Who are working Carers? A working Carer is someone in full or part-time employment, who also provides unpaid support, or who looks after a family member, partner or friend who needs help because of their age, physical or mental illness, or disability.
AfFC New Work Challenge
Our “New Work Challenge” will support unpaid Carers and former Carers to access employment opportunities.
The programme aims to help Carers build confidence and resilience, improve health and wellbeing and secure a new future by starting on a journey towards rewarding and sustainable employment.
Carers will work one-to-one with Paul, our Carer Employment Lead. Paul will work with them on any barriers that prevent them moving forward. These may be unrelated to actual employment and could be social care or benefit system challenges, or emotional or wellbeing issues.
Paul and the Carer also work together to develop an action plan and this might involve education, training or volunteering before looking for employment. It may include updating a CV or seeking funding for courses, etc.
We also have fantastic opportunities for Carers to access accredited training at hugely discounted rates. For example, via this project we can offer Carers the European Computer Driving Licence for FREE! Normal price is £600.
Whatever is needed, Paul will aim to achieve the best outcome for every individual he works with. For more information contact Paul on 0300 770 80 90, call him directly on 07511 900154 or email email@example.com.
Video link – Balancing work and caring
This is a short clip about people who are pleased that they have the opportunity to care and show how much love they have. It is a film about four ladies who, in addition to their working lives, take time out to care for a family member…it's emotional.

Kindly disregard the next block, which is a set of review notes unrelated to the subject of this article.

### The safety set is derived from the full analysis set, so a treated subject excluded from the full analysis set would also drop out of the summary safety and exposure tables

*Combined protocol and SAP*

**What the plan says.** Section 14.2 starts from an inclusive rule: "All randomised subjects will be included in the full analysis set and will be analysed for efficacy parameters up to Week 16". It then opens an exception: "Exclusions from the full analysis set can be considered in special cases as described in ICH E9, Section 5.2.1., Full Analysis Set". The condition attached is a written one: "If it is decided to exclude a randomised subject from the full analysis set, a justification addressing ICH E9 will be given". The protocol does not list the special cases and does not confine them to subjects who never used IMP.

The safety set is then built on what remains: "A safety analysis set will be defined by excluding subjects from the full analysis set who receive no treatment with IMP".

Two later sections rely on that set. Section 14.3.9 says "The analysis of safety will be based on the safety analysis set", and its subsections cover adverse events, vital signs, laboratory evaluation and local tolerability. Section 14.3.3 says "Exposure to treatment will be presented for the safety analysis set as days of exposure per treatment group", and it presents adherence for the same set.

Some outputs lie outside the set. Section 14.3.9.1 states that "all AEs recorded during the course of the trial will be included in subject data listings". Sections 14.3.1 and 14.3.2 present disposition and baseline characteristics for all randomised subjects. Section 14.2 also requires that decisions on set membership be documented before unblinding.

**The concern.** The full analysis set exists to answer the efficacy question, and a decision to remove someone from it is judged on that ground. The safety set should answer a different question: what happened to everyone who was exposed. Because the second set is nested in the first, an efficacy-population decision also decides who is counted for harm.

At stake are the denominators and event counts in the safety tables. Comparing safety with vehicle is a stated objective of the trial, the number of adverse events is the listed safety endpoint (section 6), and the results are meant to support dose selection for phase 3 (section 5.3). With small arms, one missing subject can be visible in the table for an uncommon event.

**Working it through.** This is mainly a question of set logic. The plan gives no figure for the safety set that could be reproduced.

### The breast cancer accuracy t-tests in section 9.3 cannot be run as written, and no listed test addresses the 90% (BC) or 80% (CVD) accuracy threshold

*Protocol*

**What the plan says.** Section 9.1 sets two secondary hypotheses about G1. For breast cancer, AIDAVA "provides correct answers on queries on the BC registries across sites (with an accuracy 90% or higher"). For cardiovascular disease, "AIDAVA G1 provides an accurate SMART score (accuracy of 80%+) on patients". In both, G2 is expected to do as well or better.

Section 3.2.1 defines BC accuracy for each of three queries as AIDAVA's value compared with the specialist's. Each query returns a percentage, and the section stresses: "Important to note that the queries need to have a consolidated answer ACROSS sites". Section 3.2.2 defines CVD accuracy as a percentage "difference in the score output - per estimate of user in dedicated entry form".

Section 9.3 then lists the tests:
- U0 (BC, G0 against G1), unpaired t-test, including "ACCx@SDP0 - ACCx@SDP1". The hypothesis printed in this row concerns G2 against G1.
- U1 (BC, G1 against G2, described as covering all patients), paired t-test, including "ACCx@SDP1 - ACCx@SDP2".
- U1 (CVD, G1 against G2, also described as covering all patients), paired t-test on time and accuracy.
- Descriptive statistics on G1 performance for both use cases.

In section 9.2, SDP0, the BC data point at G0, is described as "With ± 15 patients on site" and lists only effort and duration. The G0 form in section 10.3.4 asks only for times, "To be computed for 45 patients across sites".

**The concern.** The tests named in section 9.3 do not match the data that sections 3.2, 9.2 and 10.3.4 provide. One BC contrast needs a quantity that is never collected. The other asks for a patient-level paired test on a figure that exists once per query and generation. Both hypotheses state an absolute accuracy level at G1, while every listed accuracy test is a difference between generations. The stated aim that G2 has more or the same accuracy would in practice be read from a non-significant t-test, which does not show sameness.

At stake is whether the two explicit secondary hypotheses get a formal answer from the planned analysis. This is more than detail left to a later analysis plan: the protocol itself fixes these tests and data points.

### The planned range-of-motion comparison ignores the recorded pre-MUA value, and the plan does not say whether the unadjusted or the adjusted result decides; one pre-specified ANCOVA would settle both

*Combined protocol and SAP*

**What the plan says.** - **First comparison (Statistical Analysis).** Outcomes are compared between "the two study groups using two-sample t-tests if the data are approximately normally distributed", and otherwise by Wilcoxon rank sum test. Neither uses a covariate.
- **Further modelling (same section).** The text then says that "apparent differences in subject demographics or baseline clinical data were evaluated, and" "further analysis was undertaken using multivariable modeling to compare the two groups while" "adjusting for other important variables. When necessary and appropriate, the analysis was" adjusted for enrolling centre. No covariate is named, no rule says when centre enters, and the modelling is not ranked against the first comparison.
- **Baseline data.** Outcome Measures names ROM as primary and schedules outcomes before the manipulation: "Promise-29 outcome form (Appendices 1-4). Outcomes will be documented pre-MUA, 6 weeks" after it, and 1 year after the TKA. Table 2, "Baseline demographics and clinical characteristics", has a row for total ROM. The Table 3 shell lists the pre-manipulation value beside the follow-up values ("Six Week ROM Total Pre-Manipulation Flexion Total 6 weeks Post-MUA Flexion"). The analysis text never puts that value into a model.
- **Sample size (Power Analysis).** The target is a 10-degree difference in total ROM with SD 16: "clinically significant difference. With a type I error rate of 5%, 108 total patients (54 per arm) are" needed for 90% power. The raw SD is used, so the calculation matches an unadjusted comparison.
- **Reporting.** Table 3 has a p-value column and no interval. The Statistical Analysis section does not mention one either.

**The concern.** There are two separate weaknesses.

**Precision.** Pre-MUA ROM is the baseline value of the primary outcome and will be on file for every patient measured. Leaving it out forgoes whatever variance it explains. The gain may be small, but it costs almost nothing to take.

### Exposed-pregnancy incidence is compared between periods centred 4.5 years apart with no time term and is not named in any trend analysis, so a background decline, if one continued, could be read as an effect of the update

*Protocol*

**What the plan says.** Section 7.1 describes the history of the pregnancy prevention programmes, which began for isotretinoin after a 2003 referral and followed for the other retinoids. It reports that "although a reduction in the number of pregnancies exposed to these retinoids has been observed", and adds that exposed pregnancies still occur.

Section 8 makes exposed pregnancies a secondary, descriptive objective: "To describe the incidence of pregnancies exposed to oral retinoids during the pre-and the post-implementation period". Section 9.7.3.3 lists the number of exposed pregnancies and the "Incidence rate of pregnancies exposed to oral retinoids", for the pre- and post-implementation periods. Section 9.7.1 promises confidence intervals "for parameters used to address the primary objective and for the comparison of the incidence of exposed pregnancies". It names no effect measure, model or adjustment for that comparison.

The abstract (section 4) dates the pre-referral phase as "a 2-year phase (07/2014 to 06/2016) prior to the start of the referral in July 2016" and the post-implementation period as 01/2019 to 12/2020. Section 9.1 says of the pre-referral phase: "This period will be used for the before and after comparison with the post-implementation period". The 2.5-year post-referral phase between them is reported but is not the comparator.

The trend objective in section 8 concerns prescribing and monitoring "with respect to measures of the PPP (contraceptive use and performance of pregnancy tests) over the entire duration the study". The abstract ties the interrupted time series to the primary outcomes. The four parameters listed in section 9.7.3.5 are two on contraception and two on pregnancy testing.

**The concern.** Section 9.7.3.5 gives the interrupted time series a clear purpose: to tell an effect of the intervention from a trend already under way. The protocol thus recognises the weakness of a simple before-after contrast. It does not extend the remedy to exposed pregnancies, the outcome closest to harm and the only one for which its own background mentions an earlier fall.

A working Carer's view on how employers can help
Staff wellbeing, recognise it’s sometimes hard to manage work/life balance: juggling family life/ caring responsibilities and wanting to continue to do a good job at work can lead to emotional and physical stress. Provide support to line managers in supporting carers within the team.
Encourage employees to identify themselves as carers and provide an information pack to advise them of support available within the organisation and community.
Recognise the need to be flexible to allow time off to attend appointments - Do you operate flexible working so the Carer can attend appointments or caring duties during the working day and make up the time outside of normal working hours? Consider allowing additional time off as 'Carers leave'.
Carers need to talk to people who can offer advice and personal experiences - Do you know your Carer employees? Can you provide opportunities for your Carer employees to meet and talk?
Help your Carer employee to identify opportunities to put structures/ routines in place to make their life easier and share the load (Consider training line managers about Carers' needs and provide opportunities for the line managers to share their learning and experiences to support their staff. Consider developing a guidance/ information document for Carers and their managers.